A former Massachusetts certified financial planner and his colleague spent $1 million of their clients’ funds on personal expenses, including fast food, legal fees and ATM withdrawals at casinos, the SEC alleges.

A judge has frozen the assets of former CFP Gregg Caplitz and his chief investment officer, Rosalind Herman, as well as three of her family members for a “scheme” that ran between 2009 and last year, according to the SEC complaint.

Caplitz’s firm, Insight Onsite Strategic Management, is also named as a codefendant in the complaint.


“Caplitz and his firm conjured up a hedge fund to lure longtime clients into investing substantial amounts of money that became nothing more than a slush fund to pay bills for others,” Julie Riewe, deputy chief of the SEC Enforcement Division’s Asset Management Unit, said in a statement.

The complaint says Caplitz persuaded some clients to use money from their retirement accounts to invest in a "purported" hedge fund run by his firm, the Insight Onsite Fund -- which existed mainly to funnel money to his firm’s CIO, Herman, and three of her family members. The complaint describes Herman as Caplitz’s longtime friend and business associate.

U.S. District Judge Mark L. Wolf on March 17 granted the SEC’s request for an emergency court order to freeze the assets of Caplitz and his firm, the SEC says. Herman and her two sons and daughter-in-law were named as “relief defendants” As such, they have not been charged with any crimes, but the SEC is seeking disgorgement of their "ill-gotten gains," according to an SEC spokesman. The complaint was filed in federal court in Boston.

The agency accuses all four Hermans of spending the money at fast-food restaurants, gas stations and grocery, liquor and home goods stores, among other establishments.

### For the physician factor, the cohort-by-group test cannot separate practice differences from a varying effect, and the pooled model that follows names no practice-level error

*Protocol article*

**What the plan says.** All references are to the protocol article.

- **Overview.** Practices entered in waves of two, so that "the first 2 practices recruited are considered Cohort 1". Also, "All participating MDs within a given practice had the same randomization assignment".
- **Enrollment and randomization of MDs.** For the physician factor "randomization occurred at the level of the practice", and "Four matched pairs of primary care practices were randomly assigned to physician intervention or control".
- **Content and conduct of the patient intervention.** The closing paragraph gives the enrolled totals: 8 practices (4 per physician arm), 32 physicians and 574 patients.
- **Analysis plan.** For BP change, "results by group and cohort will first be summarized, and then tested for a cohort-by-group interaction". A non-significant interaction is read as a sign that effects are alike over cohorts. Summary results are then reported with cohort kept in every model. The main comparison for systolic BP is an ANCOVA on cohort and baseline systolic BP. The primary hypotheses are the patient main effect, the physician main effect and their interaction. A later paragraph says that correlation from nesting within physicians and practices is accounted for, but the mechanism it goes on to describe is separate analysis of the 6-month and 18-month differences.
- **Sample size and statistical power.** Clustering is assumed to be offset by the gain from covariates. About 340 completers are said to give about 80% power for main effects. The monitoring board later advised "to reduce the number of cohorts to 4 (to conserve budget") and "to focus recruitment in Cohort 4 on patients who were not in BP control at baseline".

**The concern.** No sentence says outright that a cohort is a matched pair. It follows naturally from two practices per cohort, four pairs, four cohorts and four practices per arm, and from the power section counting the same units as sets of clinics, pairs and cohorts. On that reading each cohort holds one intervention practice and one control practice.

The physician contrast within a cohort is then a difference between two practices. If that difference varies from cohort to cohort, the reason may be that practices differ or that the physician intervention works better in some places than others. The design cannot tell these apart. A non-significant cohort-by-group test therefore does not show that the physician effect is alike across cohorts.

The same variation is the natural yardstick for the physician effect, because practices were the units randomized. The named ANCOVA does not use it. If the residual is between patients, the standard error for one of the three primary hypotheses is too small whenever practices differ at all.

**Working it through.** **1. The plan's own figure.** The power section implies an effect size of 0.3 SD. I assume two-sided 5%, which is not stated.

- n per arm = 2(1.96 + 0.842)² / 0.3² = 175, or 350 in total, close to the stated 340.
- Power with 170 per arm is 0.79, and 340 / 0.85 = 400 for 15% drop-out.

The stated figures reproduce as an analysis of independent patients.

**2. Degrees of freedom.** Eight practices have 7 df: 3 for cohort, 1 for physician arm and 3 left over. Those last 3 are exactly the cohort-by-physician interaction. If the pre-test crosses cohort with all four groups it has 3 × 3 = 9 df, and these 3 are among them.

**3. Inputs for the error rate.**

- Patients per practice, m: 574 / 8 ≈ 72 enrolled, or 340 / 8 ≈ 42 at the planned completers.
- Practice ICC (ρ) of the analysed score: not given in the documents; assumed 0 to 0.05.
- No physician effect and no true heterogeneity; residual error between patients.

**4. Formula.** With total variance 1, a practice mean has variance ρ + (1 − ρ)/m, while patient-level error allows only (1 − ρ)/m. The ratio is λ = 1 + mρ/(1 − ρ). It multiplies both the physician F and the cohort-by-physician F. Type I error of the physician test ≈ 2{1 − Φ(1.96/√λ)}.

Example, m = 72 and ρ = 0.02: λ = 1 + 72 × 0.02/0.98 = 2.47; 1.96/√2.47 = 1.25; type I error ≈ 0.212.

A CFP for more than 20 years, Caplitz dropped the certification in 2009. Reached by phone, Caplitz referred calls to his Boston attorney, Paul Andrews; Andrews said he had just been retained and could not comment on the case.

A call to a former attorney of Herman’s, Wayne Murphy in Boston, also was not returned, and neither Herman nor her three family members cited in the complaint could be reached for comment.

Both Caplitz and Herman have been sued numerous times on other charges. They were both sued by the U.S. government in federal court in Boston last year for attempting to avoid taxes on $2.7 million in commission income from insurance product sales.


The hedge fund scheme harmed at least 12 clients, the complaint says. Caplitz convinced one client to write a check by telling him that investing $275,000 in the fund would produce monthly returns of $1,000, according to the complaint -- and of the first $100,00 that the client wired to an account owned by Herman’s family members, $68,000 was spent within a month.

A portion of a later wire from the same client was used to pay attorneys representing Caplitz and Herman in an unrelated case, the SEC alleges.

When another client complained that he had not received his monthly income check, Caplitz promised that $10,000 would arrive soon, the complaint says -- but instead, the client received a check for $3,600, with the following written in the check’s message field: “Thank you Enjoy the Gift.”

Other clients’ signatures appear to have been forged authorizing transfers of funds out of their accounts after Caplitz failed to persuade them to invest in the hedge fund, according to the complaint.

As part of his alleged scheme, Caplitz also obtained funds from a real estate investment trust by claiming that his hedge fund was interested in making an investment in that trust. The non-traded REIT then gave $135,000 to Caplitz so he could conduct due diligence on it as a precursor to making a $5 million investment. That investment never materialized, the complaint says.

The commission is requesting a jury trial and for restitution for Caplitz’s and Herman’s victims.

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